Spurred on by Stonemouth, which I recently reviewed, I was tempted by another Iain Banks, and from my remaindered bookshop in Totnes I chose A Song of Stone.
Banks is a very talented writer. He begins this story in a false lyrical style – overblown and poetic – a first person narrative that verges on beauty, but tips into melodrama, cliche and hyperbole. This is the dominant voice of the narrative, but Banks introduces other conversational voices, such as the faithful old retainer. These speak in more muted, colloquial language and engage us as real and more humane characters because of that.
From the beginning the first person voice is at once beguiling and enervating. I was holding my judgement. Banks reveals all in a series of reminiscences which explore the possibly incestuous, and certainly narcissistic nature of the narrator’s marital relationship, and show the cruel and insensitive way the narrator treats his wife. Black haired, beautiful and almost mute throughout, she is far from a heroic figure, compromised in the early chapters by her collaboration and, possibly, by a lesbian affair, with the Lieutenant of a band of guerrilla raiders in this post-apocalyptic landscape.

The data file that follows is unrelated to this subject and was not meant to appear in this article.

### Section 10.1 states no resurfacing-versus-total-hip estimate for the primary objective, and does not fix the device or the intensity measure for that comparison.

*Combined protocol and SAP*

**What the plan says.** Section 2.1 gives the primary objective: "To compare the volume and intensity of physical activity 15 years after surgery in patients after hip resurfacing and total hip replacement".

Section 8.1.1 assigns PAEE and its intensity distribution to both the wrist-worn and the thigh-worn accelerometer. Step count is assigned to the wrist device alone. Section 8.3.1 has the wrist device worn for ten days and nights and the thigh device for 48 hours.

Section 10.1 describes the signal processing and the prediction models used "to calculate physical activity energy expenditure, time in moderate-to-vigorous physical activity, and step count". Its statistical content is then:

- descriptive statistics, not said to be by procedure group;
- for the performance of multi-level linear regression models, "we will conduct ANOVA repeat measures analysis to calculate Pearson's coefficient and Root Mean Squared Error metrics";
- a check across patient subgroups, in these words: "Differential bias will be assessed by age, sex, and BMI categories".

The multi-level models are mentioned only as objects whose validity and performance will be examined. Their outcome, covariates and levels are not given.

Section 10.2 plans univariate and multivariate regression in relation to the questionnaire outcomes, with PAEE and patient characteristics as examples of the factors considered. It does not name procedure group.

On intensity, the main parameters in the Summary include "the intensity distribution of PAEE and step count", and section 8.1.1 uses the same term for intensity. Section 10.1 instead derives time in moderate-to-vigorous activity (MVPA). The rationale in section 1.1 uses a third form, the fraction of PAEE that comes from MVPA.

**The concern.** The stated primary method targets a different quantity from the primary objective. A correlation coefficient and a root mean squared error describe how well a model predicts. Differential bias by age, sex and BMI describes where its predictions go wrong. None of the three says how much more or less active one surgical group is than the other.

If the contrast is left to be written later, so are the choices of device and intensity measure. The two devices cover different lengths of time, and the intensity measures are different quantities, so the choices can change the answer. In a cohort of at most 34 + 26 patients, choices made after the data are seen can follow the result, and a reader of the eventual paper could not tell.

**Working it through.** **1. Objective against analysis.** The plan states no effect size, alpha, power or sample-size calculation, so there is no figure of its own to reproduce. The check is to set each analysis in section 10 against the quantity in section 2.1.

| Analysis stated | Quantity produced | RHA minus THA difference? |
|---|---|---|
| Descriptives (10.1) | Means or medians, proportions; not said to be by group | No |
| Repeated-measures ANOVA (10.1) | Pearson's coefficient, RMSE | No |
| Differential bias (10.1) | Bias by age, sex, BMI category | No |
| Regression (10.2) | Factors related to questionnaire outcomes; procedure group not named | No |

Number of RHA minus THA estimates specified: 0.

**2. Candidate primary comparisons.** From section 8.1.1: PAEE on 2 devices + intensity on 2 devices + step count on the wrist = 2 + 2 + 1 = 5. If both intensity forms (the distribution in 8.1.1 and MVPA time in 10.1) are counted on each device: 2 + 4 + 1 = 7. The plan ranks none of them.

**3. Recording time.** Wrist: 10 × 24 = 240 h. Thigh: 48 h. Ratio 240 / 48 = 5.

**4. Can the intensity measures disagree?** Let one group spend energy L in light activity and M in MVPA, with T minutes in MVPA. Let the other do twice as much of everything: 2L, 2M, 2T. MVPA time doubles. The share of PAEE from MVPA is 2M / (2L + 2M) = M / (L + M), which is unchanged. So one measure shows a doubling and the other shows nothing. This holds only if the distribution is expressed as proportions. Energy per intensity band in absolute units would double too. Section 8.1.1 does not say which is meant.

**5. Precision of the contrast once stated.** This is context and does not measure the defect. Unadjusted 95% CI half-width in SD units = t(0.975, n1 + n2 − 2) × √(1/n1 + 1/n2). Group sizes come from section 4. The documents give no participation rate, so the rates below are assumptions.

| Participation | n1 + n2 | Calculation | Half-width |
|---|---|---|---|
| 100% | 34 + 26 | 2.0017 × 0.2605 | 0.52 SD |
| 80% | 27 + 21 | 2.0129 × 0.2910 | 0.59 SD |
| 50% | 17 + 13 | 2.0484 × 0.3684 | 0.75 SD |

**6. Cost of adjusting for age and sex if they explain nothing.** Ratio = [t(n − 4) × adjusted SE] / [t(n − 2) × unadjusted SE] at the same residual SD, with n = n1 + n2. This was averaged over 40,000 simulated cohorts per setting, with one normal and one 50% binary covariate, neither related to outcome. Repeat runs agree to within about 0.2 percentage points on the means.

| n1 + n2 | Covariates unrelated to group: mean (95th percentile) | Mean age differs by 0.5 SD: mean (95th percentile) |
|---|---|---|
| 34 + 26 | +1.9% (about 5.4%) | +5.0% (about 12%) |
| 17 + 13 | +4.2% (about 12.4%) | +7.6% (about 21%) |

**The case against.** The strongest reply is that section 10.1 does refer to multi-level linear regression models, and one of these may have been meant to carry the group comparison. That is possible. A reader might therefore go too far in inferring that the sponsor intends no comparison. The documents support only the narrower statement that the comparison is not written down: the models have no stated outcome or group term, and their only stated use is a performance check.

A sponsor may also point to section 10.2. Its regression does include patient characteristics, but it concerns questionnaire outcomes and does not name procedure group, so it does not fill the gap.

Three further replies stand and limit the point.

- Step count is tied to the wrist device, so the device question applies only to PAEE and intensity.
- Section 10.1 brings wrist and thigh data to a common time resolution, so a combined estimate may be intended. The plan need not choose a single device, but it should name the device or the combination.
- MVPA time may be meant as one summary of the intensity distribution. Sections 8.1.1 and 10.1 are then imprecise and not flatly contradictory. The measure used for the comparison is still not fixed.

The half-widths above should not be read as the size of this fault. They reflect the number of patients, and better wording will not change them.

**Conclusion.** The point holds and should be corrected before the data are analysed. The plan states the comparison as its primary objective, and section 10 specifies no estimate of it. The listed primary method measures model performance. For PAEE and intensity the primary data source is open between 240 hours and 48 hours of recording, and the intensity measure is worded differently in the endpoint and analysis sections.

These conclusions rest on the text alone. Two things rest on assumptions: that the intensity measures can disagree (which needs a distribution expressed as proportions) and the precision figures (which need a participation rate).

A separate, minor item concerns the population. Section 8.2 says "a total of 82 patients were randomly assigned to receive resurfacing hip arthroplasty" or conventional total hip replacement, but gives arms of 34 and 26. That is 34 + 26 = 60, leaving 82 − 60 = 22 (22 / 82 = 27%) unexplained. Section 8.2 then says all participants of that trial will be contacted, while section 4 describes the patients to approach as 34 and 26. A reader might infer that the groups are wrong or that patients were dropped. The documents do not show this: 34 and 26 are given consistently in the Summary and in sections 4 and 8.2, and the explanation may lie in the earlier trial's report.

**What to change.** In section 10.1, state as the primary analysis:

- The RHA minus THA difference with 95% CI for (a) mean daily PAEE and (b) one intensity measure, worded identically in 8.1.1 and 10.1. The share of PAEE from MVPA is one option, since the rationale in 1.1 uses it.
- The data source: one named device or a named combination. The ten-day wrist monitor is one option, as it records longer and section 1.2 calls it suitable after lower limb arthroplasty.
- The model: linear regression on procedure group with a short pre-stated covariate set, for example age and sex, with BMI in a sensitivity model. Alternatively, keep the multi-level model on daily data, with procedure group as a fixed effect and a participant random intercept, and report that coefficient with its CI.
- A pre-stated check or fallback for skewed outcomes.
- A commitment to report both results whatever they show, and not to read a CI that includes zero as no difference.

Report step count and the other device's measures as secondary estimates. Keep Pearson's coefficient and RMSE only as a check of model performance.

This is an adventure story full of sex and violence that would appeal to someone fascinated by human behaviour at the edge of civilisation. It’s a book for grown up teenage boys with an appetite for excitement and melodrama. There are deeper themes – the narrator is a fascinating mixture of linguistic dexterity and moral vacuity, and could stand for the English Upper Classes – this is intimated throughout, though never asserted. Banks seems to stand here, in his wild Scottishness, outside of all moral conventions, lifting up the carpet to reveal the carapaces of the crawling masses beneath.